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PROSITE documentation PDOC51996

Toxin-related mono-ADP-ribosyltransferase (TR mART) core domain profile





Description

ADP-ribosylation is a protein modification process that occurs widely in pathogenic mechanisms, intracellular signaling systems, DNA repair, and cell division. The reaction is catalyzed by ADP-ribosyltransferases which transfer the ADP-ribose moiety of NAD to a target protein with nicotinamide release. This stereospecific reaction is catalyzed by mono- and poly-ADP-ribosyltransferases (mARTs and pARTs). mARTs catalyze the transfer of a single ADP-ribose moiety onto a specific amino acid side chain of a target protein; pARTs (also designated poly-ADP-ribose-polymerases or PARPs), additionally can catalyze the elongation and branching of ADP-ribose units on ADP-ribosylated targets (see <PDOC51059>). The mART subfamily includes many well-known bacterial toxins as well as a number of mammalian and avian ecto-enzymes:

  • Clostridium botulinum C3 exoenzyme inactivates the small GTP-binding protein family Rho by ADP-ribosylating asparagine 41, which depolymerizes the actin cytoskeleton [1].
  • Clostridium botulinum C2 toxin is composed of the enzyme component C2-I, which ADP-ribosylates actin, and the binding and translocation component C2-II, responsible for the interaction with eukaryotic cell receptors and the following endocytosis [2].
  • Clostridium perfringens type E Iota-toxin is an ADP-ribosylating toxin (ADPRT) that ADP-ribosylates actin, which is lethal and dermonecrotic in mammals [3].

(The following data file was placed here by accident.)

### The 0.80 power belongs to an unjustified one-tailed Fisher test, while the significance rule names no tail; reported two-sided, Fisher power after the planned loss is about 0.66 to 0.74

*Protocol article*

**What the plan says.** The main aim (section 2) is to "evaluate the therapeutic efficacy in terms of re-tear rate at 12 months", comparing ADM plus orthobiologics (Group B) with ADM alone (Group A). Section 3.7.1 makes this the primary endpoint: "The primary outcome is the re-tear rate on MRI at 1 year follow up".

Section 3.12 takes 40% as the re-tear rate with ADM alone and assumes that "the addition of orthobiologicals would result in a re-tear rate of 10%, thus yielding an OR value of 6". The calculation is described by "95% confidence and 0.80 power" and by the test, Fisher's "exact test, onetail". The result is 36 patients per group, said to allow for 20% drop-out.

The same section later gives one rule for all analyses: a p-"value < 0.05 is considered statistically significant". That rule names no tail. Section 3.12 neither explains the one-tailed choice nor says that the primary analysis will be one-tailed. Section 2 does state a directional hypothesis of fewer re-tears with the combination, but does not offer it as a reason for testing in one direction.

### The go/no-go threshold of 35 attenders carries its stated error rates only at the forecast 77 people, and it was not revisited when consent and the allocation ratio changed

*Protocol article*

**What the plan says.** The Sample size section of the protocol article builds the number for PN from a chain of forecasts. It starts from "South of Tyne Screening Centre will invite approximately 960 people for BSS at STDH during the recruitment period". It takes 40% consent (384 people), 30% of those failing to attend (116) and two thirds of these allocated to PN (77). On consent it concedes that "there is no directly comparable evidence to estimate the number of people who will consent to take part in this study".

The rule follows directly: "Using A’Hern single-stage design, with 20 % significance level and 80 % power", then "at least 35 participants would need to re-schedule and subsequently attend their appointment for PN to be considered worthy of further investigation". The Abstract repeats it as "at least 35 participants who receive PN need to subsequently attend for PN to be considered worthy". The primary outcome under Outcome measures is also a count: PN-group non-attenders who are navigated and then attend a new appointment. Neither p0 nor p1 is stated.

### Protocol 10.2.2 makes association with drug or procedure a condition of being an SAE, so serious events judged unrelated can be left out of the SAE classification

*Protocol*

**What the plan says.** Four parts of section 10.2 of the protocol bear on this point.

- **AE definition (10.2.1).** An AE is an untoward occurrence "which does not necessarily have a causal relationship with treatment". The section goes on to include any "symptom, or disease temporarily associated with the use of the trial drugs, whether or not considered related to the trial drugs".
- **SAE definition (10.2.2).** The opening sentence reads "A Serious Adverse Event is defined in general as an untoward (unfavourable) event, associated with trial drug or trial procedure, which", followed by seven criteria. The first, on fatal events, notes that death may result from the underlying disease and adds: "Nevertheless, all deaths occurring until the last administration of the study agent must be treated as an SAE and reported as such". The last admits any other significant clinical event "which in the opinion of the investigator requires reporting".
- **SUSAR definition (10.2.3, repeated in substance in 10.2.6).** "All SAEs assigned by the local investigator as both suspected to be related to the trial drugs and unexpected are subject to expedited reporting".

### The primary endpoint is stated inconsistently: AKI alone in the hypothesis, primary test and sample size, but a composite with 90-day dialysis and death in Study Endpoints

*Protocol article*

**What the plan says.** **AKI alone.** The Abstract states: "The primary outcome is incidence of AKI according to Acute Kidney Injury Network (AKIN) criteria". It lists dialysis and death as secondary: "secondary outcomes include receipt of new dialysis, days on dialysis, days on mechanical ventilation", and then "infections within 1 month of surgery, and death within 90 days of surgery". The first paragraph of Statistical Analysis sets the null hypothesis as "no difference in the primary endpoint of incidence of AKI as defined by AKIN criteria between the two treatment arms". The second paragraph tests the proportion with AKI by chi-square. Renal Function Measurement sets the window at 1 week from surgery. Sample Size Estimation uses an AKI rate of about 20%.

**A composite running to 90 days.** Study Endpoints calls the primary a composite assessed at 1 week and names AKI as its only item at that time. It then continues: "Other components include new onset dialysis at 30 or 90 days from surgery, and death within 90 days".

• Salmonella typhimurium Mono(ADP-ribosyl)transferase SpvB, a virulence factor.
  • Bacillus cereus vegetative insecticidal protein (VIP2), an insect-targeted toxin [4].
  • Bacillus cereus Certhrax Toxin, an Anthrax-related ADP-ribosyltransferase. It has two domains, one that binds protective antigen and another that has ADP-ribosyltransferase activity [5].
  • Vibrio splendidus Vis toxin [6].
  • Pseudomonas syringae type III effector HopU1, a mono-ADP-ribosyltransferase that is injected into plant cells by the type III protein secretion system. Inside the plant cell it suppresses immunity by modifying RNA-binding proteins including the glycine-rich RNA-binding protein GRP7 [7].
  • Xanthomonas axonopodis pv. citri (Xac) XopAI, a putative type III effector. Iit has been suggested to be a pathogenicity factor for citrus canker. XopAI uses an altered mART domain to bind its own N-terminal peptide containing a conserved Arg residue [8].
  • Mammalian toxin-related ecto-ADP-ribosyltransferases family [Glowacki].

Most known mARTs transfer ADP-ribose onto arginine residues (see <PS01291>). Some enzymatically inactive mART domains, for example, the N-terminal domains of C2 and VIP2 toxins, have acquired a new, protein-binding function.

The mART domain adopts a mixed α/β-fold with a characteristic β-sandwich structure. Each domain core is formed mainly by perpendicular packing of a five-stranded mixed β-sheet against a three-stranded antiparallel β-sheet. The three-stranded sheet is flanked by four consecutive α-helices and the five-stranded sheet by an additional α-helix. A central cleft, which is formed between the four consecutive α-helices and the five-stranded β-sheet and lined by an α-helix and four β-strands, forms the NAD binding pocket (see <PDB:1QS1>). Catalytically active TR mART domains hallmark catalytic residues in the active site. Specifically, (i) a catalytic Arg preceded by an aromatic residue aids in NAD(+) binding and scaffolding of the active site, (ii) a Ser-Thr-Ser motif on a β-strand stabilizes the NAD(+) binding site, (iii) the ADP-ribosyl-turn-turn (ARTT) loop contains a catalytic Glu responsible for the ADP-ribosyltransferase activity and a Gln/Glu two residues upstream that may participate in substrate recognition, and (iv) a “phosphate-nicotinamide” (PN) loop contributes to NAD(+) binding through hydrogen bonds with an Arg and aromatic residues.